Knee-popping sounds typically are not a problem. But in some cases, if you feel pain along with crackling, it may indicate osteoarthritis or another type of arthritis.
You may hear occasional pops, snaps, and crackles when you bend or straighten your knees, or when you walk or go up or down stairs.
Doctors call this crackling sound crepitus (KREP-ih-dus).
One explanation for why this happens is osteoarthritis, but there are many other causes. In most cases, noisy knees aren’t a problem. However, if you have pain, too, you might want to consider asking a doctor to check out your knees.
Crepitus in the knees is different from crepitus or crackling in the lungs, which can be a sign of a respiratory problem.
The knee works like a large hinge. It consists of bones, cartilage, the synovium, and ligaments.
Bones: The knee joins the thighbone (femur) to the long bone of the lower leg (tibia). The fibula, a bone in the lower leg, is also connected to the joint. The kneecap (patella) is the small, convex bone that sits at the front of the knee, shielding the joint.
Cartilage: Two thick pads of cartilage called the menisci cushion the tibia and femur, and reduce friction where they meet.
Synovium: A specialized connective tissue that lines joints and tendon sheaths. Synovial fluid serves to lubricate the joints.
Ligaments: Four ligaments — tough, flexible bands that stretch across the uneven surface of the joints — connect the bones.
Crepitus happens for various reasons, apart from osteoarthritis. Here are some of them:
Over time, gas can build up in the areas surrounding the joint, forming tiny bubbles in the synovial fluid. When you bend your knee, some of the bubbles burst.
This is normal and happens to everyone from time to time. It doesn’t cause pain.
The ligaments and tendons around the knee joint may stretch slightly as they pass over a small bony lump. As they snap back into place, you may hear a clicking sound in the knee.
Everyone’s body is slightly different. The various tissues and components that make up the knee vary between individuals, either from birth or due to age, injury, or life events.
Your knees may flex more than another person’s, for example, or your kneecaps may move more freely.
These differences may make one person’s knees noisier than the next person’s.
Crepitus can also be a result of a trauma. Falling on your knee can result in damage to the kneecap or other parts of the knee joint.
Crepitus can be a sign of this kind of damage.
- Meniscus tears are fairly common in people who play sports, jog, or run. A meniscus tear can cause crepitus as the joint moves.
- Chondromalacia patella is when you have damage to the under-surface cartilage covering the kneecap. You may notice a dull ache behind the kneecap, usually caused by overuse or injury.
- Patellofemoral syndrome, or runner’s knee, starts when you put too much force on the patella. It happens before damage occurs in the joint surface of the patella, and it can lead to chondromalacia patella. This can involve a painful crunching and grating that you can see or hear when you move your knee.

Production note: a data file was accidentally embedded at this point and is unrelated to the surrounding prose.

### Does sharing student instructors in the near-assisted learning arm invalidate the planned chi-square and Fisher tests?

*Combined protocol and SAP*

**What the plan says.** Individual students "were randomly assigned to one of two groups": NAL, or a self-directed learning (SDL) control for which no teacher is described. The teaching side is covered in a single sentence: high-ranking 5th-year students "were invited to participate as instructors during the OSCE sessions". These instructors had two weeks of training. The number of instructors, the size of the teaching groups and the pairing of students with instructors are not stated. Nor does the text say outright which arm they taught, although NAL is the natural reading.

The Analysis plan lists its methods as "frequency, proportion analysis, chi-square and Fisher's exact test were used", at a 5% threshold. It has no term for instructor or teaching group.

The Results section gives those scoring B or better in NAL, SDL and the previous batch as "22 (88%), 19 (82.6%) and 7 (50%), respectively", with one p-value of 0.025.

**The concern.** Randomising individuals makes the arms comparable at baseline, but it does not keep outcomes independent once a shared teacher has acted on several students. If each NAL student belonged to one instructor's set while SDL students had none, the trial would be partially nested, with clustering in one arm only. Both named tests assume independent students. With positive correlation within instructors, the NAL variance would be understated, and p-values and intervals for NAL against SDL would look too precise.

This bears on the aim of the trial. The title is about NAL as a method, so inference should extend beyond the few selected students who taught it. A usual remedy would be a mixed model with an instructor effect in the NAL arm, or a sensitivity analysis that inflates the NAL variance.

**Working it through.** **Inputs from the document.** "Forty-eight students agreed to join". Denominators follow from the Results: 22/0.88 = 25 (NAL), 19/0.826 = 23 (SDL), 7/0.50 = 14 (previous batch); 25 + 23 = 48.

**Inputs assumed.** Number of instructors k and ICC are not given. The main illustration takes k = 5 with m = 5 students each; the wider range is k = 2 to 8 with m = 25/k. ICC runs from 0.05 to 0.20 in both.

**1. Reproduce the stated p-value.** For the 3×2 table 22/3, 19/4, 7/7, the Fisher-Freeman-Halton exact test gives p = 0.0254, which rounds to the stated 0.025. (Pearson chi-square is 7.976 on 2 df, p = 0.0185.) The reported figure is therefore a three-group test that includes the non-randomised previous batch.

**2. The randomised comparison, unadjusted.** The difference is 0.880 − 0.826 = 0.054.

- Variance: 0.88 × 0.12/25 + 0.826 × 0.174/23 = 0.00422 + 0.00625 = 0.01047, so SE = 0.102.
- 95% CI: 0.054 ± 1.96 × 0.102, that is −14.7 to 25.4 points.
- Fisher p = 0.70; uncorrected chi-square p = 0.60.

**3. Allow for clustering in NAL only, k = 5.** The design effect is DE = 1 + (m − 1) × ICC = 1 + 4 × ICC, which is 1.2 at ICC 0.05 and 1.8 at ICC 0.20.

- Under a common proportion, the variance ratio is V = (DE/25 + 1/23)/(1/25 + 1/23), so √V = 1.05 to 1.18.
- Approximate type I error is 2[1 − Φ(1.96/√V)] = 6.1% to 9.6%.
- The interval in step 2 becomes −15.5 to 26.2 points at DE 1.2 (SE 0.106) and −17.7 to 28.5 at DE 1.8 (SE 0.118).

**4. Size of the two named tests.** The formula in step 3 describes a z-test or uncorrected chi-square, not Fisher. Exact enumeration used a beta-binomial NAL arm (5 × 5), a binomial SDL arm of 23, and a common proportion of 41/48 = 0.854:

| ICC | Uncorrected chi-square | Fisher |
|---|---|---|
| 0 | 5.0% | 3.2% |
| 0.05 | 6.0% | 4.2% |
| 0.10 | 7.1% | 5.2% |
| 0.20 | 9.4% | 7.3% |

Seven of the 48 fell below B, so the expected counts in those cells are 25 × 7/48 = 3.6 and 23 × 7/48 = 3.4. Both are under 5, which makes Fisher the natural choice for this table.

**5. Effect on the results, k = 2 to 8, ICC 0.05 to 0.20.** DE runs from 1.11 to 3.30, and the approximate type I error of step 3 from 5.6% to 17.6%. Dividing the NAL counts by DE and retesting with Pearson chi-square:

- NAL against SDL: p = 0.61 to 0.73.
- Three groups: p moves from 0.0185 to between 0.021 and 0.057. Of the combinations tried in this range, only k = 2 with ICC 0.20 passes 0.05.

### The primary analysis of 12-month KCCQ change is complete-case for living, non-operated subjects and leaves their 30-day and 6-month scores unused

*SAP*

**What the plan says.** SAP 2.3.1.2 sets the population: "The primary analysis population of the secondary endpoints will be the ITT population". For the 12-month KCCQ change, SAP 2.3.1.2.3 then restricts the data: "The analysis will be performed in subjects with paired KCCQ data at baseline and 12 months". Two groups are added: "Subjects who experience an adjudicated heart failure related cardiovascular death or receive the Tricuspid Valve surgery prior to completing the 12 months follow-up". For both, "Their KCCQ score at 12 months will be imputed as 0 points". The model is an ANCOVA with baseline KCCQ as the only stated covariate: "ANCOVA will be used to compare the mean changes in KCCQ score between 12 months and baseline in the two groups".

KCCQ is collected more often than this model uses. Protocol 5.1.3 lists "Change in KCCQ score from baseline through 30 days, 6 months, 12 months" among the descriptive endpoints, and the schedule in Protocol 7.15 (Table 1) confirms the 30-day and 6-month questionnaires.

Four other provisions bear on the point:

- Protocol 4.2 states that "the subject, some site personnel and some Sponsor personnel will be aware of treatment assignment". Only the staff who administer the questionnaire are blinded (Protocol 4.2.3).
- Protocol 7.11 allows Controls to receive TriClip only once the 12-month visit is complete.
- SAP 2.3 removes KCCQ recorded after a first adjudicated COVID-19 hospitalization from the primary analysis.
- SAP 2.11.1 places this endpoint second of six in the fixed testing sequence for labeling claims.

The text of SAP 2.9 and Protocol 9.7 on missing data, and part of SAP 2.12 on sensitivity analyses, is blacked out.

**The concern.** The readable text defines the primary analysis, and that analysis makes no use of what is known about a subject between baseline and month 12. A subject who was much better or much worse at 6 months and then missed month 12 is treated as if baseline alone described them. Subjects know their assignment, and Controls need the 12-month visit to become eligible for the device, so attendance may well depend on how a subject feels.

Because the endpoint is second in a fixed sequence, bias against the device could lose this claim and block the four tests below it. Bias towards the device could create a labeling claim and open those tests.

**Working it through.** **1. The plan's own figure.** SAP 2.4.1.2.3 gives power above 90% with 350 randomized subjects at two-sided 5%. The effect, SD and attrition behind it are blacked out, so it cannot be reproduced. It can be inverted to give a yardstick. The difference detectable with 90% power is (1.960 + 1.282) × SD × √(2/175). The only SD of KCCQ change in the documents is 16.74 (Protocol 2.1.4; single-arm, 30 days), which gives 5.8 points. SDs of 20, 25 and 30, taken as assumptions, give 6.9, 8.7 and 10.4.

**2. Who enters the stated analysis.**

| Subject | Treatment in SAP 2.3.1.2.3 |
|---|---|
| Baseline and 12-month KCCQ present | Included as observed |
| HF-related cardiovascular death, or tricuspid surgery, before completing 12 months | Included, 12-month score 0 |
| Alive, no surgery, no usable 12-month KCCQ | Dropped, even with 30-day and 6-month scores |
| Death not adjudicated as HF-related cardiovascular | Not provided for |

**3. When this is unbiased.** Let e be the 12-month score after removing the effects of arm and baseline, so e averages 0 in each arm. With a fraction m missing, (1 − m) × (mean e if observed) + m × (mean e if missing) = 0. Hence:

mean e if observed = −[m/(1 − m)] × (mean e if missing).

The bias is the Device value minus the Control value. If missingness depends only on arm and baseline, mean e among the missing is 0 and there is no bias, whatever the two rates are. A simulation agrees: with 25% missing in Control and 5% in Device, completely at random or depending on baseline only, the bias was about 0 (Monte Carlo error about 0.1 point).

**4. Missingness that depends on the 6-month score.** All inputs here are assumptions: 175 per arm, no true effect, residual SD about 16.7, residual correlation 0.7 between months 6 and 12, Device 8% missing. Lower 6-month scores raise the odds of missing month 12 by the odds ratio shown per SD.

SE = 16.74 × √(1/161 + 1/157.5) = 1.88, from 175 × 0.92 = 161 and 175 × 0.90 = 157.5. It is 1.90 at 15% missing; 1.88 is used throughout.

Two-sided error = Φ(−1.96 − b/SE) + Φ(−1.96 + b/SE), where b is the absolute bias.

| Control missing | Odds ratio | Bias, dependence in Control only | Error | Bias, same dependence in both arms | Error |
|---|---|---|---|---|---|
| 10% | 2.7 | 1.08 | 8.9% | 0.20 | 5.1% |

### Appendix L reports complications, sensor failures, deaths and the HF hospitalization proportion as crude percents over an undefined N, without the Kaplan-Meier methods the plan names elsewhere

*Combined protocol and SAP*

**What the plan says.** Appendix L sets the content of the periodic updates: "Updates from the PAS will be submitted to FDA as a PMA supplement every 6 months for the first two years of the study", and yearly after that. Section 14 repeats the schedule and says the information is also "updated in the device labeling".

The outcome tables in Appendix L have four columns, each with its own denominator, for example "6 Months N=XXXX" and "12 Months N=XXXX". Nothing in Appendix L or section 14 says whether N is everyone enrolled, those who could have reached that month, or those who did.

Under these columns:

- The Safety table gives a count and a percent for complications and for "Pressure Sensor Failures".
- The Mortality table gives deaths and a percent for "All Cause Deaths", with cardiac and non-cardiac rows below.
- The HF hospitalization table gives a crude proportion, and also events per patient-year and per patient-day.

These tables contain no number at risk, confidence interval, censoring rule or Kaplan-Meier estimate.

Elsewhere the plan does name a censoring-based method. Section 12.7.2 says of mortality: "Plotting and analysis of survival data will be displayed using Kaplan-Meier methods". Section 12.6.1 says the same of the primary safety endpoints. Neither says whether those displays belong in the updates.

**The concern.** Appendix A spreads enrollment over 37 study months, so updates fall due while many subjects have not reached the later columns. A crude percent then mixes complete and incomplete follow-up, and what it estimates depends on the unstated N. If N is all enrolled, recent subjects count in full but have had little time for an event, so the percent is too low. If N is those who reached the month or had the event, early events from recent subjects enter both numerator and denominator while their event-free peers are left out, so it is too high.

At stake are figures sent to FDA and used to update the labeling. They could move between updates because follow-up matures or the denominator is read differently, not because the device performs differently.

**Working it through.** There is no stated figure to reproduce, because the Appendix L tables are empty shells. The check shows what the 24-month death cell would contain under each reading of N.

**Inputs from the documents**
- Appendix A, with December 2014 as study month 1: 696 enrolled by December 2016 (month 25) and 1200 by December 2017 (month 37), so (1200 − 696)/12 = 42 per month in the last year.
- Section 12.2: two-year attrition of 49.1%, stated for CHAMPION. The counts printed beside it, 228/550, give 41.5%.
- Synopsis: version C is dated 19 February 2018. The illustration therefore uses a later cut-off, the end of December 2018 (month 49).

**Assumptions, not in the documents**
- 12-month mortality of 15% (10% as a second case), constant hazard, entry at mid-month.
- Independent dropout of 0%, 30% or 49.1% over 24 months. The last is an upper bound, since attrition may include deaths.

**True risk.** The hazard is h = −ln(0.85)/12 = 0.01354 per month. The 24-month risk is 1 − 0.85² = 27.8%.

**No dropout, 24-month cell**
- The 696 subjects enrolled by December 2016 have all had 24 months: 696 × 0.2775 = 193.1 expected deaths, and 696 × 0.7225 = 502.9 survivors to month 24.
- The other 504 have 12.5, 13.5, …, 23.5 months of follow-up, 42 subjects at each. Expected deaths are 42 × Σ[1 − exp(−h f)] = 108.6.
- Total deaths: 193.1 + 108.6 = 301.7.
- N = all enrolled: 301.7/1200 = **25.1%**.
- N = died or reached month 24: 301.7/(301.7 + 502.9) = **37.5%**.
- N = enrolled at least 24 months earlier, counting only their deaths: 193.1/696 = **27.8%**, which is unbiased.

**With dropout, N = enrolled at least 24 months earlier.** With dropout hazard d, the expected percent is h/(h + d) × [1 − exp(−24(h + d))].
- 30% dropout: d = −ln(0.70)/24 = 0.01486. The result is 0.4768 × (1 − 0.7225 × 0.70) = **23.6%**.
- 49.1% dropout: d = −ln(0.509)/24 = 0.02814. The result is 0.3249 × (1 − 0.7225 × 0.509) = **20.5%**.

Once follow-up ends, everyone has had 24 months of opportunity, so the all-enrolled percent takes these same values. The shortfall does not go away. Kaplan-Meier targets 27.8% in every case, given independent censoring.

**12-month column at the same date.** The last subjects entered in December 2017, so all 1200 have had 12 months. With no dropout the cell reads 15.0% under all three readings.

Osteoarthritis can happen at any age, but it usually starts when people are in their 50s.
Also known as “wear and tear” arthritis, osteoarthritis commonly affects the joints you use most often and those that bear weight, such as the knees.
In osteoarthritis, mechanical stress and biochemical changes combine to break down the cartilage that cushions the joint over time. This causes inflammation and pain, and the joint may crackle and crunch.
If you have crepitus with pain, this could be a sign of osteoarthritis.
Knees can sometimes become more noisy after surgery. This may be due to minor changes that occur during the procedure itself or, in the case of joint replacement, features of the new joint.
Often, however, the sounds were there before, but people may notice them more after surgery because they’re more keenly observant during the post-op period.
While this can be worrying, a
Crepitus in the knee is common and usually painless. There’s no need to be concerned about it. However, if you have pain associated with the crackling and popping sounds, this could indicate a problem.
- is a common symptom of osteoarthritis (OA)
- a possible symptom of rheumatoid or infectious arthritis
- may accompany several types of knee injury
See your doctor as soon as possible if your knee creaks, crackles, and hurts.
Crepitus is usually harmless and needs no treatment. But, if you have pain or other symptoms with a crunchy knee, you may need to see a doctor. The treatment will depend on the underlying cause.
If you have OA, a variety of treatments can help you manage symptoms.
Experts currently recommend:
- weight management
- exercise, such as walking, swimming, or tai chi
- using nonsteroidal anti-inflammatory drugs (NSAIDs)
- prescription medicines, including steroid injections into the joint
- applying heat and ice packs to reduce inflammation
- physical therapy and exercises to strengthen the muscles that support the joint and boost range of motion
- cognitive behavioral therapy
In some cases, surgery or joint replacement may be necessary.
Meditation can also ease pain and may promote overall well-being.
Natural medicines and treatments for joint pain are available at drugstores, health food stores, and online.
- boswellia (frankincense)
- certain herbal tinctures and teas
Just keep in mind that few have been proven clinically effective, and some may have adverse effects.
Cracking and popping sounds in your knees aren’t usually a cause for concern, and most people don’t need treatment.
However, if you have pain or other symptoms with noisy knees, it may be a good idea to see a doctor.
Exercise, diet, and weight management are all ways of keeping your knee joints healthy and preventing future problems. They can also help you manage symptoms and slow the damage to your knees if you have osteoarthritis.